4.   4
Pay attention to what the teacher is saying. Don't go around passing notes to your friends, doodling on your notebook or twiddling with your pencil. You won't understand a single thing, and when it comes to exams and homework, you'll be begging your friends for help.

5.   5
Do your homework. Homework usually revisits the essential concepts that must be learned.Try making homework time fun. Crank up the music and throw in some yummy snacks. Bringing along friends can be fun too. Just don't start chatting, instead of working! Do not copy your friend's answers. You will not learn.

6.   6
Take breaks. When studying and doing homework, you can't go on forever. Information just won't stick in your head. Instead, have 10 minute breaks every hour or so. Do whatever. Read, exercise, write or even lay down. Just make sure that what you do doesn't set you off task.

Rewrite. Rewriting the notes you took in class on the same day, allows the information to stick in your head. Make sure you understand everything you write. If you don't, make sure you ask your teacher the next day. Reading your notes won't get the information a hotel room in your brain.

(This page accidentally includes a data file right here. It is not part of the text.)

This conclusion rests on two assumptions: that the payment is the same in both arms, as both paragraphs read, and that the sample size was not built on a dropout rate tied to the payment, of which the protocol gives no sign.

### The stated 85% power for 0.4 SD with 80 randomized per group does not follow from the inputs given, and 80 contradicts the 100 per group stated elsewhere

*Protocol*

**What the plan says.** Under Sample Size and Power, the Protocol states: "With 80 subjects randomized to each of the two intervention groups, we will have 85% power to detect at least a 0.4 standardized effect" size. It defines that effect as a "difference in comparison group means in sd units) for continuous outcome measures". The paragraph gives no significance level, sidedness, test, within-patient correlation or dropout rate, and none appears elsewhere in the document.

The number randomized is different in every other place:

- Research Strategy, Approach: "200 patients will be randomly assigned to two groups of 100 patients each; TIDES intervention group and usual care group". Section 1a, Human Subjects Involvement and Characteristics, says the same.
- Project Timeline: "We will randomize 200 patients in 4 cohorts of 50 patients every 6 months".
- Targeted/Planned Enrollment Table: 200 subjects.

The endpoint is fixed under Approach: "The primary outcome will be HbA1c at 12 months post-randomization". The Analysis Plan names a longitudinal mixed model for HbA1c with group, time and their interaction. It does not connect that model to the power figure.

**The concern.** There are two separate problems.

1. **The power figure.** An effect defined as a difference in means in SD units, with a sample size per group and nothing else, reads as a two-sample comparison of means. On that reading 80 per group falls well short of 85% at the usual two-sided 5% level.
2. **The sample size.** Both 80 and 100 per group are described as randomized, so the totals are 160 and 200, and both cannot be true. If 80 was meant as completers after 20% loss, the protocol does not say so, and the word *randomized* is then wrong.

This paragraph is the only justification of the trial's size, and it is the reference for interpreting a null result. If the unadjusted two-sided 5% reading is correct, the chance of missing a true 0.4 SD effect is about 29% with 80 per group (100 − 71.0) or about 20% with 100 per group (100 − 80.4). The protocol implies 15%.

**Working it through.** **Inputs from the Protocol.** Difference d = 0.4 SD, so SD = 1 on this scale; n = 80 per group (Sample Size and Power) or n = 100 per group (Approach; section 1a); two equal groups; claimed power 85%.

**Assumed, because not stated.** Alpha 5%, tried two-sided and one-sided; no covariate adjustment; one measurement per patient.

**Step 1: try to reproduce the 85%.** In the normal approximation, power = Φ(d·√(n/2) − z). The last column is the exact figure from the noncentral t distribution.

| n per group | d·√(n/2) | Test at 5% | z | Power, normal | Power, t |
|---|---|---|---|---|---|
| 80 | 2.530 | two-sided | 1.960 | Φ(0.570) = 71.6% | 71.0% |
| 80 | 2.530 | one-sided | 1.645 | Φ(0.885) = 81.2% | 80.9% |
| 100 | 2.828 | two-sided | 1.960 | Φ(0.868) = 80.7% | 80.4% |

Create detailed notes and summaries. Using colored pens always makes things fun. Make sure you have subheadings and vocabulary in different colors. Try to write things in your own words rather than copying straight out of the textbooks. Make your notes neat and organized.
Type it all up. Keep a binder for each major subject. Type up all your notes and summaries. Make them pretty. Put the vocabulary in bold type or italics. Again, make sure you are typing it actively rather than passively. It needs to glue into your brain. Put on some music for some extra fun.
Listen to the Study Music Project. This amazing music is especially made by the superb composer: Dennis Kuo. It was created for hard-working students to listen to while studying. The beautiful music is a must for any study session.